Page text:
If you’ve ever had a hard drive fail on you and lost critical data as a result, you’re not alone. We’ve all been there at one time or another. Whether it was a book report for school, a final project, family photos, or a work document, losing your data is nothing short of devastating.
Prudent users always back up their data, and those of us who have felt the pain of losing our files never want to experience that terrible feeling again. That’s one reason why online cloud backup services are booming. It seems that another cloud backups service surfaces with each passing business quarter.
But a smattering of different options, while great for competition and the improvement of cloud services, can be too much of a good thing. It’s hard knowing which providers are good – and which ones stink.
The good news is that today we’re going to be comparing two of the top dogs in the industry to help you find the cloud backup service that’s right for you.
So let’s dig into the pricing options for Backblaze and Crashplan.
If you’re on the fence about either cloud backup provider, then you’ll be pleased to know that both Backblaze and Crashplan offer free trials. However, I was a little disappointed to see that Backblaze only offers a free trial lasting 2 weeks.
Crashplan gives free users an entire month to test out their service. This is fairly common among various backup providers, but some services, like SpiderOak One, allow users to make unlimited free local backups with the free version of their service indefinitely.
Both providers are pretty fair in my opinion, so let’s dig into the details.
The following outlines Backblaze’s pricing structure:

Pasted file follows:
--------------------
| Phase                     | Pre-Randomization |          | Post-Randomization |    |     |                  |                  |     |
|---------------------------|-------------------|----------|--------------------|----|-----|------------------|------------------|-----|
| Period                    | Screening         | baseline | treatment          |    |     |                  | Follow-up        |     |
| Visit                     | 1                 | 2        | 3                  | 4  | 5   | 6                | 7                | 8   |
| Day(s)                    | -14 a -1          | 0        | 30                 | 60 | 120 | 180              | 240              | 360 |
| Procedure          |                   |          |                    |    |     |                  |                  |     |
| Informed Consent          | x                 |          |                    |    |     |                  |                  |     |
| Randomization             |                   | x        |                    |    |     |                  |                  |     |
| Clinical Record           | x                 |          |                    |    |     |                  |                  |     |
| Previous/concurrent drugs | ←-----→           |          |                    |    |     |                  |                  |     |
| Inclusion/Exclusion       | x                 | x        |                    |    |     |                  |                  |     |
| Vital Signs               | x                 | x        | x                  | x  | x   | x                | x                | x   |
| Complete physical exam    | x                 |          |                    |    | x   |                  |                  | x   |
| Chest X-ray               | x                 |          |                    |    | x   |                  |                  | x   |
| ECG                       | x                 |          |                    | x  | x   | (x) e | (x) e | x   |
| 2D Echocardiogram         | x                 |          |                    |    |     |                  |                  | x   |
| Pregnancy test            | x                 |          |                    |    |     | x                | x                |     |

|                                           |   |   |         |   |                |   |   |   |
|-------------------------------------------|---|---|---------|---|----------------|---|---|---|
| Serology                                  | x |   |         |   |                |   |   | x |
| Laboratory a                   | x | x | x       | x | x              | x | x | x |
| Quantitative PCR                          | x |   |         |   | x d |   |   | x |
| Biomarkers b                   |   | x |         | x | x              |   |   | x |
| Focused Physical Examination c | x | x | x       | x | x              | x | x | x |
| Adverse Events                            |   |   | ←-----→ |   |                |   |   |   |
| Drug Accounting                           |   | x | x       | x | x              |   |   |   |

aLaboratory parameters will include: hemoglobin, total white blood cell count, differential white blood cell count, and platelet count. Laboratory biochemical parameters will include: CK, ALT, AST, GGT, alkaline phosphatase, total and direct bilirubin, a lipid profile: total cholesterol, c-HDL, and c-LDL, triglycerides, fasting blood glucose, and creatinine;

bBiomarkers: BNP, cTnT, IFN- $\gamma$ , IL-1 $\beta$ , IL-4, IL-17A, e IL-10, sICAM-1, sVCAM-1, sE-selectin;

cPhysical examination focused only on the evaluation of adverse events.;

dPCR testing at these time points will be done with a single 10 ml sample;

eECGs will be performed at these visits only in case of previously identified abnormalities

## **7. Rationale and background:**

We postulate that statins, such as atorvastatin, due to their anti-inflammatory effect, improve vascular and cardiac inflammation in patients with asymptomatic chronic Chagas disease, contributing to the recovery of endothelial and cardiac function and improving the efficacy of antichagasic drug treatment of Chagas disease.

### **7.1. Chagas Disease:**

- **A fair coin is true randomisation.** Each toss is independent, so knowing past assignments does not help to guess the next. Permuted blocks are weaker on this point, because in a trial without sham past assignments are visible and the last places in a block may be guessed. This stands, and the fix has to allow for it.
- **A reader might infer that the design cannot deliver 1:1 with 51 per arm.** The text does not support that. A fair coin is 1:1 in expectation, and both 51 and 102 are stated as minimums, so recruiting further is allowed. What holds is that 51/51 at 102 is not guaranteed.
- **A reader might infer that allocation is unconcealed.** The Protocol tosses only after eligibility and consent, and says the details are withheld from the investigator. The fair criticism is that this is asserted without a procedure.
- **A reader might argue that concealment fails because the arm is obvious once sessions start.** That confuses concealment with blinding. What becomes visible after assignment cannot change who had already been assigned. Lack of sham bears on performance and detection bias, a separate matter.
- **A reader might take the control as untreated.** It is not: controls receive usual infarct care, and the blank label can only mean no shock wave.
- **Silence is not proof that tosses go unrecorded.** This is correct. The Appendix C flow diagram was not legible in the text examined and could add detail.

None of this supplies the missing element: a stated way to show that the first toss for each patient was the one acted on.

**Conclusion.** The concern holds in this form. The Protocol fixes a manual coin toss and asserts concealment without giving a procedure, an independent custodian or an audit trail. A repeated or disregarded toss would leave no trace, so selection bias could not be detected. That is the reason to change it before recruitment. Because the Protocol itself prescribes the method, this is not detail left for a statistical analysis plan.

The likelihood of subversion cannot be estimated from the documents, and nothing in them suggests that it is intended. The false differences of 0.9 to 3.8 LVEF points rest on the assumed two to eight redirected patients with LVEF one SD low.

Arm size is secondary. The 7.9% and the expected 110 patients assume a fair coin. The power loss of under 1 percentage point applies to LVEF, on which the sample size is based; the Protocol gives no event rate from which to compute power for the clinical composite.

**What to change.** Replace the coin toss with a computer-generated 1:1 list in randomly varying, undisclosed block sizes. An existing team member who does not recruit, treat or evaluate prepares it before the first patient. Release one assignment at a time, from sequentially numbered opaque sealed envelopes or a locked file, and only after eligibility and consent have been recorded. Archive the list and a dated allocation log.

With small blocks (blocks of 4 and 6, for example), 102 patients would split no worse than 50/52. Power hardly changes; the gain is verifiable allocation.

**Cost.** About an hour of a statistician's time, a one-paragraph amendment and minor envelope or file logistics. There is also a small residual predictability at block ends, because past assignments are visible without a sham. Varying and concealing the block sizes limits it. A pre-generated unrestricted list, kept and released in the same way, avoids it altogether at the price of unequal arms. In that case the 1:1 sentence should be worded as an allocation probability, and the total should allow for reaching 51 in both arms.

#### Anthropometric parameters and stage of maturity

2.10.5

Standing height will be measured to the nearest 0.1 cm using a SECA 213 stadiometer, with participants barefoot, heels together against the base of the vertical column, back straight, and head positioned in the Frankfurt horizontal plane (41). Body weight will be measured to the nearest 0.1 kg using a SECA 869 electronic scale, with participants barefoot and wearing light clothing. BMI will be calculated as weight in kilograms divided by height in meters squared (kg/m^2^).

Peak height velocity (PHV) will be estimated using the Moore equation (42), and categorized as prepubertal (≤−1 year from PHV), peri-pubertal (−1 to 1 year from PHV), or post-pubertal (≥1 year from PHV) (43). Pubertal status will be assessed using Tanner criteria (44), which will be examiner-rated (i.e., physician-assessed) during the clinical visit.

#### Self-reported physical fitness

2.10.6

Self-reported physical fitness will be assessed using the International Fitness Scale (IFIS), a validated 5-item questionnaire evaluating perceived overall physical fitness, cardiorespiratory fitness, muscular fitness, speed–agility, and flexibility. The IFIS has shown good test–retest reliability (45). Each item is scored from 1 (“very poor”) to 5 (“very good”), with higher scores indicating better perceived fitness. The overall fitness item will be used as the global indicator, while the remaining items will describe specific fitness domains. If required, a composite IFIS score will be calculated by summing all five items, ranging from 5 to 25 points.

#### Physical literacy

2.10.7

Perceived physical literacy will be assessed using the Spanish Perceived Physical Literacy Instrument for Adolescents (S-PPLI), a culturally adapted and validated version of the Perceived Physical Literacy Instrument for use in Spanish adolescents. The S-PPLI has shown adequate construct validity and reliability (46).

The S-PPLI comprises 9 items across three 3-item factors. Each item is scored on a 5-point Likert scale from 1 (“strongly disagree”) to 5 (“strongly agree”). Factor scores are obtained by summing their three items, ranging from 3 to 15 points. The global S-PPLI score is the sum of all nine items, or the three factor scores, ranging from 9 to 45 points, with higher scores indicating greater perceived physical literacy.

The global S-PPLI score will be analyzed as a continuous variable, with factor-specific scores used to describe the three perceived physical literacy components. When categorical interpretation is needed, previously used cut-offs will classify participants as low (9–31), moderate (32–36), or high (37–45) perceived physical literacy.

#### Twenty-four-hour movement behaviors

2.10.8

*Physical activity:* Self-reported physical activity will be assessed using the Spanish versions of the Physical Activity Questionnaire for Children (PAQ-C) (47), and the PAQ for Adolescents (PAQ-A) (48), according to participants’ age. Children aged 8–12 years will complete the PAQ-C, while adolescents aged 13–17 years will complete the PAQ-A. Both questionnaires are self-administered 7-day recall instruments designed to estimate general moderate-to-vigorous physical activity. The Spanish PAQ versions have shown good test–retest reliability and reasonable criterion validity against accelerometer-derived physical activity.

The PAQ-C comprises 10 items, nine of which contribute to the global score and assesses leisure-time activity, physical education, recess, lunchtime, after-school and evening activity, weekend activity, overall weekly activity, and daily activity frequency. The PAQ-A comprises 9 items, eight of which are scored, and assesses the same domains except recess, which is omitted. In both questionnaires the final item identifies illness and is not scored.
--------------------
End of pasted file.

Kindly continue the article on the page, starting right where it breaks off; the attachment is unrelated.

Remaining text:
The following outlines Crashplan’s pricing structure:
The biggest drawback is that you can’t use the free trial indefinitely. Also, I don’t feel that either service really has a granular payment system. With a lot of cloud and digital services, it’s fairly commonplace to see subscription terms offered on a month to month basis and every 3, 6, and 12 months.
Crashplan and Backblaze, apart from a monthly subscription, only have annual subscriptions.
And as you can see, Backblaze is clearly cheaper. To match Backblaze’s monthly price, you’d need to opt for the annual subscription with Crashplan. Having said that, there isn’t really a wide margin between their prices.
At most, you’re going to be saving a buck a month (or $12 annually) depending on which plan you choose.
In my opinion, that’s insignificant – about the price of a cheap, greasy burger from a fast food chain. Unless you’re very sensitive to price, you’ll likely be more interested in the features that each provider offers.
First off, I’d like to note that the free version of Crashplan only allows you to make local backups. But the free trial does offer you online storage space. One thing I really like about their service is that they don’t limit the amount of online storage space in the cloud like some services, such as SpiderOak One.
You get unlimited backup space, though your bandwidth is certainly a constraint on how much you can feasibly upload.
Now let’s dig into the actually backup features, which are the heart and soul of the service. Both the free and paid versions do allow you to back up files to external hard drives as well as send backups to other computers and network drives.
The following outlines the main features of their backup service:
Conversely, the following outlines their restore features:
Backblaze keeps up with all the features offered by Crashplan pretty darn closely, as you’ll shortly see. But first I’d like to point out that the free version of Backblaze doesn’t provide cloud storage, but does offer local backups to external hard drives (just like Crashplan).
And it’s available on Mac, Windows, Linux, iOS, and Android. And just like Crashplan, Backblaze provides unlimited cloud storage space.
The following outline Backblaze’s backup features: